The court went on to reject the manufacturer’s arguments that the estate failed to identify a design flaw in the product for which an alternative was offered and that the estate did not offer an expert who “championed” the cable-linkage system. The court stated that the estate satisfied the requirement of identifying a design flaw and showed how the alternative design would have prevented the unreasonably dangerous condition. Further, there was no requirement that an expert must “champion” an alternative design. Finally, the court found that the estate was not required to propose an alternative design that would have prevented the product from being unreasonably dangerous in all foreseeable collisions. Under the law of crashworthiness, the estate was required only to show that the rod-linking system created an unreasonable risk of injury that was foreseeable as an incident to the normal and expected use of the vehicle and that the cable system would have prevented the vehicle from being unreasonably dangerous. The estate’s evidence satisfied both these requirements, the court acknowledged.

Design defect. Ford also argued that the estate could not rely on the mere fact that the door opened during the accident as evidence of a defect. However, through its expert and Ford’s witnesses as well as Ford’s documents, the estate had presented extensive evidence of how and why the design to the door-latch in the F-150 was defective not because of the mere use of the rod-linkage system but because the system failed without even “stressing the latch.”

Damages issues. The court agreed with Ford that the trial court erred in refusing to grant a setoff to the verdict for the amount the driver of the other vehicle paid the estate to settle the claims against him. However, the court rejected the allocation of settlement funds which applied 80 percent of the funds to the survival claim for pain and suffering and only 20 percent to the wrongful death claim. Noting that Ford’s liability was limited to the enhanced injuries—the driver’s death—caused by the negligent design of the door—latch system, the court found that the minimal evidence of conscious pain and suffering weighed in favor of allocating the majority of the proceeds to the wrongful death claim. Therefore, the court found that a fair allocation of the settlement was 80 percent to the wrongful death claim and 20 percent to the survival action, with 80 percent of the settlement to be set off from the jury’s verdict.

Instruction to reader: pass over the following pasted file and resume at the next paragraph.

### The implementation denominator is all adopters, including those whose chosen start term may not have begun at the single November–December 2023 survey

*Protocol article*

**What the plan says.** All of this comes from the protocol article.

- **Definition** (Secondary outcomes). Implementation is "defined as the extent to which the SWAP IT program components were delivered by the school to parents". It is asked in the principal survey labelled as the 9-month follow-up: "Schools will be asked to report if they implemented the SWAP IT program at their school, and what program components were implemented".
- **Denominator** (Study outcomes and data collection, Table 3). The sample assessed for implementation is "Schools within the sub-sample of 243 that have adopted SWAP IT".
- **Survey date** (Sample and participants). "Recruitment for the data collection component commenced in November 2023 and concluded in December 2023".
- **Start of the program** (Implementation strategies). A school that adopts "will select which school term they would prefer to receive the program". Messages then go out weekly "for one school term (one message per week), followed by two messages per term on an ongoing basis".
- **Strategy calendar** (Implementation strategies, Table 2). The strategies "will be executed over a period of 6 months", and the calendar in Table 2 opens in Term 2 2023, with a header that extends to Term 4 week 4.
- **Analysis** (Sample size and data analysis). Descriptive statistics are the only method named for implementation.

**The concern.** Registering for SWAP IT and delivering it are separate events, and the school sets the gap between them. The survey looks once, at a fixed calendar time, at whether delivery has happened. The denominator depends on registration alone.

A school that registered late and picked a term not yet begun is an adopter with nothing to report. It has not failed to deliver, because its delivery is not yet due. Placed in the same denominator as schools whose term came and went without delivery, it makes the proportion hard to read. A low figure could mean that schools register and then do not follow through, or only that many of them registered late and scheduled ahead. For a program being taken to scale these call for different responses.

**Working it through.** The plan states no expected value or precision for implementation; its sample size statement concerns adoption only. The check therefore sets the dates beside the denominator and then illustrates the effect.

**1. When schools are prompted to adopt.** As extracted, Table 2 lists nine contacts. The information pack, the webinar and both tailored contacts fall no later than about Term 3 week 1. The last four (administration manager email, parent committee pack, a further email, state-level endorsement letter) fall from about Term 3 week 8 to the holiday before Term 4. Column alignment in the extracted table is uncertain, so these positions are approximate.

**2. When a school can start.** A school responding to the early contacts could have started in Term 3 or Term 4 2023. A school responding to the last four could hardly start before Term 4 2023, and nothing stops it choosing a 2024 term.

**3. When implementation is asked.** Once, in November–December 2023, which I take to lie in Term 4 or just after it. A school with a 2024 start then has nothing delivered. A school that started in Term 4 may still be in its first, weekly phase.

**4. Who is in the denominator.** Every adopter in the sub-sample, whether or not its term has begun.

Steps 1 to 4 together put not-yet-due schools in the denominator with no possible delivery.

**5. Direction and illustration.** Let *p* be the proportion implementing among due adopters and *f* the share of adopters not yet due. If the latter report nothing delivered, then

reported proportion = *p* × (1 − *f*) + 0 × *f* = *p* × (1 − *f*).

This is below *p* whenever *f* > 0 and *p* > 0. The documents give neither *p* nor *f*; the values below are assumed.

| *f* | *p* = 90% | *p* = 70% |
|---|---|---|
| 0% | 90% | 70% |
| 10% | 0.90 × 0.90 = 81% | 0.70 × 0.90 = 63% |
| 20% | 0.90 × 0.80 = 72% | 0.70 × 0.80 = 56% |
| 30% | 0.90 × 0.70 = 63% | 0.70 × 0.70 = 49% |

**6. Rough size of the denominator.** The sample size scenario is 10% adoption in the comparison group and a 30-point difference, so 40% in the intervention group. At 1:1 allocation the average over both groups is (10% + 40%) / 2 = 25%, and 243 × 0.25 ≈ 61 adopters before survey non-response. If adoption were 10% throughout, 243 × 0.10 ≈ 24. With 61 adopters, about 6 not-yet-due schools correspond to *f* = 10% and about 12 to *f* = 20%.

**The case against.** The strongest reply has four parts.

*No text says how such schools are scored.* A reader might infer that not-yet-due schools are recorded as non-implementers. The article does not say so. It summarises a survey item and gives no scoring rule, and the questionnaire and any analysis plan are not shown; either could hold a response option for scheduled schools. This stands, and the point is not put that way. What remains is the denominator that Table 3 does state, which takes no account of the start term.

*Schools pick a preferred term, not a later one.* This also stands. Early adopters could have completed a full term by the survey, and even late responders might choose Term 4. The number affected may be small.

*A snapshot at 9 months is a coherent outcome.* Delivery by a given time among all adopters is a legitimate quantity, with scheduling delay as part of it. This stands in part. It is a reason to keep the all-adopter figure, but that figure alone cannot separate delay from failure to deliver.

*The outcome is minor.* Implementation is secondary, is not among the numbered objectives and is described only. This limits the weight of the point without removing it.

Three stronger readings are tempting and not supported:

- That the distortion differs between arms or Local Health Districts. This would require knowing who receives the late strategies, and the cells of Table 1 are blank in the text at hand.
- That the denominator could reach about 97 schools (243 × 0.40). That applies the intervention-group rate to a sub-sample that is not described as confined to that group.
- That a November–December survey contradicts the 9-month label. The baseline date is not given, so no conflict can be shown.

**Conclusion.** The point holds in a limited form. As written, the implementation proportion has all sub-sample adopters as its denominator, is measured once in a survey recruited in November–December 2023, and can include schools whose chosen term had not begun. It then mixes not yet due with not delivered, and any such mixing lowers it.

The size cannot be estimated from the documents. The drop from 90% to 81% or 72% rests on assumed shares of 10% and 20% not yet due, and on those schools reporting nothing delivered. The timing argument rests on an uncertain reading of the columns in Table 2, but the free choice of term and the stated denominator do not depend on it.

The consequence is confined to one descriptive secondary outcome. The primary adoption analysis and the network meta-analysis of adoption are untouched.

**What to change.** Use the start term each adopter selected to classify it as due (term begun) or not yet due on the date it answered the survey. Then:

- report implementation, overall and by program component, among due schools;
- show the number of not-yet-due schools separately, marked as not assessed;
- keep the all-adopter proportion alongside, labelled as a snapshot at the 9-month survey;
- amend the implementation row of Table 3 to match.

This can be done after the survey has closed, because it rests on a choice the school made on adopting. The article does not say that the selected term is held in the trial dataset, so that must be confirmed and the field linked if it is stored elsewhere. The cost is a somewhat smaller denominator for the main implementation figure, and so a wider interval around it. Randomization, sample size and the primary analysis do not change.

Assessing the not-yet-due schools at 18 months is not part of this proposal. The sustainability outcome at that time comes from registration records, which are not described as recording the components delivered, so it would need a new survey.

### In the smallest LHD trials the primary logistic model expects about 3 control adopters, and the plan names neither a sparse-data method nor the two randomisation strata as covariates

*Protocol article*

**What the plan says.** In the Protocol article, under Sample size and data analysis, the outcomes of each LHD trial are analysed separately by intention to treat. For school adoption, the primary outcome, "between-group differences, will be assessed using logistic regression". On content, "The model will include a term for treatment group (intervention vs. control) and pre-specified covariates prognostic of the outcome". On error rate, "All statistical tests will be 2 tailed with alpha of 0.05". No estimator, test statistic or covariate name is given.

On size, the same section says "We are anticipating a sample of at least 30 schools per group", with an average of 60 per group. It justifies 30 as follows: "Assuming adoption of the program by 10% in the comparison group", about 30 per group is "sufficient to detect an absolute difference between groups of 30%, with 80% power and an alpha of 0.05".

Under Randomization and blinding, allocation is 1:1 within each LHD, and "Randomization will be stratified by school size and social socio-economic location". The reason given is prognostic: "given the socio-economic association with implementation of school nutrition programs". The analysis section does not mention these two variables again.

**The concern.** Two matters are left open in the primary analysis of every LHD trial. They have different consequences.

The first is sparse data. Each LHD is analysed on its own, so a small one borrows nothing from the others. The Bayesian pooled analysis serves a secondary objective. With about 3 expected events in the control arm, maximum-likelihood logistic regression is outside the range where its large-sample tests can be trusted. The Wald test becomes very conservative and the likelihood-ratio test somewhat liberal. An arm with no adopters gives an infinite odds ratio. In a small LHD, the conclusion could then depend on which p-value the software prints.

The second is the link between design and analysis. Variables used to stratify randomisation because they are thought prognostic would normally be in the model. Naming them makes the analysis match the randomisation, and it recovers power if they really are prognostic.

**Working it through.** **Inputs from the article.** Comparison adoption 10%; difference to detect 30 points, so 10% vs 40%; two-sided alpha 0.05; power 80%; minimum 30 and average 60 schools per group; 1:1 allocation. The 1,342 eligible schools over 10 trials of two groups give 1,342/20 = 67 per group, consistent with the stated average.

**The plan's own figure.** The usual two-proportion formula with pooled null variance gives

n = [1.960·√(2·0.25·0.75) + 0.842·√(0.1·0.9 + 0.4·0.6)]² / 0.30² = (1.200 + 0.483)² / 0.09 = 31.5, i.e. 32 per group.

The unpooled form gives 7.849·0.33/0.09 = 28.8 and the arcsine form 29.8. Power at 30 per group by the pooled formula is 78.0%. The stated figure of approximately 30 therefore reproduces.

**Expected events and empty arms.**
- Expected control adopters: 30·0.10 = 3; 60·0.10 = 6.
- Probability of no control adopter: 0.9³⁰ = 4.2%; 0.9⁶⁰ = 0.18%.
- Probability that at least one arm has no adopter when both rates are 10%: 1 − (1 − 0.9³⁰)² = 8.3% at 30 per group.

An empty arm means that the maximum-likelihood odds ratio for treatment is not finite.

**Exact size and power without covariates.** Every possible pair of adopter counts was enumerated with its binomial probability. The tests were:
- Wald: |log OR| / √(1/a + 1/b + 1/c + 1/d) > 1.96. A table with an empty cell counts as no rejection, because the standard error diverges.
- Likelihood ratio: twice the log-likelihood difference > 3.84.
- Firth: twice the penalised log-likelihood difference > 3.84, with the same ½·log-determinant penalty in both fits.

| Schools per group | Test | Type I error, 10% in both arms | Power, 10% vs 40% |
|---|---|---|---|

The court also found that the trial court had no compelling reasons for increasing the jury verdict from $300,000 to $900,000. The estate presented undisputed evidence of economic loss in the amount of $228,605 plus a funeral bill for $10,196, which amounted to a total claim of economic loss of $238,801. The trial court had concluded that based on the compelling testimony of the driver’s family and friends, the award of $61,199 in noneconomic damages was not enough. The appellate court emphasized that the assessment of noneconomic damages was to be made by juries, not by judge’s and the trial court’s mere disagreement with the jury’s determination was not a compelling enough reason to grant additur.

The case number is 2012-207489 (Opinion No. 5195)

Attorneys: Curtis Lyman Ott (Gallivan, White & Boyd, PA) and Joseph Kenneth Carter, Jr. (Turner Padget Graham & Laney, PA) for Ford Motor Co. Ronnie Lanier Crosby, (Peters Murdaugh Parker Eltzroth & Detrick, PA) for Laura Riley.

Companies: Ford Motor Co.

MainStory: TopStory DesignManufacturingNews DamagesNews MotorEquipmentNews SouthCarolinaNews